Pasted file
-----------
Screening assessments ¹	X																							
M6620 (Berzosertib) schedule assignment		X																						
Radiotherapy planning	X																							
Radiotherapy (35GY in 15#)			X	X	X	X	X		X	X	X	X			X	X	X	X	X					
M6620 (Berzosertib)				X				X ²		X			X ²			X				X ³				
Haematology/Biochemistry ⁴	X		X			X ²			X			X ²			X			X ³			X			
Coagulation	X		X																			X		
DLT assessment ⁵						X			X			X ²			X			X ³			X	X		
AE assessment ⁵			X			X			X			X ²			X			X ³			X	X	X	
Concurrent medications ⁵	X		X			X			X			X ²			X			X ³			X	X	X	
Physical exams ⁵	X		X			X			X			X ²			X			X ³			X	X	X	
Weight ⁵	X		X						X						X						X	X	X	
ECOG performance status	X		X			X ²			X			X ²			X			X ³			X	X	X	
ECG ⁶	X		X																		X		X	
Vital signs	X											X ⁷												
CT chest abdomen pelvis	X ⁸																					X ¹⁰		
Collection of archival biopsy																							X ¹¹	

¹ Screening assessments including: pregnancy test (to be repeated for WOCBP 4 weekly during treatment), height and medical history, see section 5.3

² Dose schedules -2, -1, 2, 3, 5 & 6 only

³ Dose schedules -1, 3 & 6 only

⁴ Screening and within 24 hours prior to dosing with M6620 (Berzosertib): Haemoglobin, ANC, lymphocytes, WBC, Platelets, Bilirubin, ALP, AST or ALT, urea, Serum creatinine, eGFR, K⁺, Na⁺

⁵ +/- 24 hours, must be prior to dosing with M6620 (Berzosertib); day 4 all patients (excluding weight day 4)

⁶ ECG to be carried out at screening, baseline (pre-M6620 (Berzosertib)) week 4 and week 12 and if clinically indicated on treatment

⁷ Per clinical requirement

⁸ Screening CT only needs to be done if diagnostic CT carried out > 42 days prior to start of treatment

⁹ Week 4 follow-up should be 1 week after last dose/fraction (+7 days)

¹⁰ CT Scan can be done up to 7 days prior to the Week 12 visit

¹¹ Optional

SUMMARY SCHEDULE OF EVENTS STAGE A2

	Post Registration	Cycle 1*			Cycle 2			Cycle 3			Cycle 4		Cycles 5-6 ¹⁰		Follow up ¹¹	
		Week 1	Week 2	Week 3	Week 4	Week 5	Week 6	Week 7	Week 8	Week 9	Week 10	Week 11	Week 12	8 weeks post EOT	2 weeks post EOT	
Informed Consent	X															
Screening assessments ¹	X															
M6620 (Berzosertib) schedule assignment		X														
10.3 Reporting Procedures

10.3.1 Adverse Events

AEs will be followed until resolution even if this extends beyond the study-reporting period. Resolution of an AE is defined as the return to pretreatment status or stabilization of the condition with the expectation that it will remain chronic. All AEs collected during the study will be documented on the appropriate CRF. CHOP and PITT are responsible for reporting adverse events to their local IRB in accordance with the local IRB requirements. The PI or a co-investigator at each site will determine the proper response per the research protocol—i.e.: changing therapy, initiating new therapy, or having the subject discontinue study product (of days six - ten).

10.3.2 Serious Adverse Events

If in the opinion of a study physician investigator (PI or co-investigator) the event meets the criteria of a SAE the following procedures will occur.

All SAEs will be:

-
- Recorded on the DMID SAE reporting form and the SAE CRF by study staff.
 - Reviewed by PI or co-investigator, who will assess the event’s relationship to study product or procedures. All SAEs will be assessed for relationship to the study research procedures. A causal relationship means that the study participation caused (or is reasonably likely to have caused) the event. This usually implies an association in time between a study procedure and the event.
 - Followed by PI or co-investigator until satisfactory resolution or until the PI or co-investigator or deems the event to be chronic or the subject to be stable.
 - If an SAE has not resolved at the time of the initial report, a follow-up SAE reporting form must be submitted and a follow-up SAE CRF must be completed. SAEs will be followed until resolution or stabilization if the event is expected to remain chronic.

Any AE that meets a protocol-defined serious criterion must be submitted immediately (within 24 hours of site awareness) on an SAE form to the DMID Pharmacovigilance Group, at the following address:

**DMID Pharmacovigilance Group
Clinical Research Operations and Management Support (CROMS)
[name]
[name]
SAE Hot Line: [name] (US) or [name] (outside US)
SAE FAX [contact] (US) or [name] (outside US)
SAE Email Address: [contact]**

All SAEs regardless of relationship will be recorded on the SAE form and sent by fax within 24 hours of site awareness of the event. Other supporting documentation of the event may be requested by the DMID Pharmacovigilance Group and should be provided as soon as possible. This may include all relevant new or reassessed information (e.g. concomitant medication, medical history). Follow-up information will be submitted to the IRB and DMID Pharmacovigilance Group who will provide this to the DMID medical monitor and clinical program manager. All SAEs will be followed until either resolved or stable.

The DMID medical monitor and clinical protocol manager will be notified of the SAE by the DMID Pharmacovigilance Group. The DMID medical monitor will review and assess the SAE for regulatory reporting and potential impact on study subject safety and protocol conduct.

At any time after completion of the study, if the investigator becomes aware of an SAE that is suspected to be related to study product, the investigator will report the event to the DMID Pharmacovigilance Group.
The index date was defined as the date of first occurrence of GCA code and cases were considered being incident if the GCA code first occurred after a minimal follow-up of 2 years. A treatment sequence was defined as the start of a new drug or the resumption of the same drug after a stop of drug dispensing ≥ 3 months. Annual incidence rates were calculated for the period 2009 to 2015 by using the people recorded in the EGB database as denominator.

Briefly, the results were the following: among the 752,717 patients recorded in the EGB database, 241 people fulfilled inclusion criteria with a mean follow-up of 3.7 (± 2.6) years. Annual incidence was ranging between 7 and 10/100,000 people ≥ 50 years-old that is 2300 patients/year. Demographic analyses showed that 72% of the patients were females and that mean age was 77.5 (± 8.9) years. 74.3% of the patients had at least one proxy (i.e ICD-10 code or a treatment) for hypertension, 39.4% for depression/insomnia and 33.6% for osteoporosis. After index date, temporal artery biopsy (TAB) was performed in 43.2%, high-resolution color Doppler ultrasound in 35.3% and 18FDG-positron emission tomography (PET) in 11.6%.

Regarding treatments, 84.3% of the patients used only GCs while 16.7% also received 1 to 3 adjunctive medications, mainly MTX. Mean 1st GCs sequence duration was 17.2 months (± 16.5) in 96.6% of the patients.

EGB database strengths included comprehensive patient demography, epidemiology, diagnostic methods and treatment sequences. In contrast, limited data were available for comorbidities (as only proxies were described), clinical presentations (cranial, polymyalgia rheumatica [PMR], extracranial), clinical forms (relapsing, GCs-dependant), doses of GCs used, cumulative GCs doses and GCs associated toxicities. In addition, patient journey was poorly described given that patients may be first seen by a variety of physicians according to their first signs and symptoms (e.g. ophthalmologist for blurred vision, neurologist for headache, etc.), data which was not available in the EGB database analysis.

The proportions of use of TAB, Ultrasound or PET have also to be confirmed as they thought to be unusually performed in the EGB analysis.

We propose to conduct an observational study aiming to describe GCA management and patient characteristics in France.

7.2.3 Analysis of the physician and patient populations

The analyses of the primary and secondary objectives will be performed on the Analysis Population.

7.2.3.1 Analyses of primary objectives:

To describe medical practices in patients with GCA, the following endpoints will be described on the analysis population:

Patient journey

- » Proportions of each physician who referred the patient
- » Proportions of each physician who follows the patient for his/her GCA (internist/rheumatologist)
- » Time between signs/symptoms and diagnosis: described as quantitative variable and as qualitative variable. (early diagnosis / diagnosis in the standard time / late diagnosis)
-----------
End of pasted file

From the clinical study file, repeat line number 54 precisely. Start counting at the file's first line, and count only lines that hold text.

All SAEs regardless of relationship will be recorded on the SAE form and sent by fax within 24 hours of site awareness of the event. Other supporting documentation of the event may be requested by the DMID Pharmacovigilance Group and should be provided as soon as possible. This may include all relevant new or reassessed information (e.g. concomitant medication, medical history). Follow-up information will be submitted to the IRB and DMID Pharmacovigilance Group who will provide this to the DMID medical monitor and clinical program manager. All SAEs will be followed until either resolved or stable.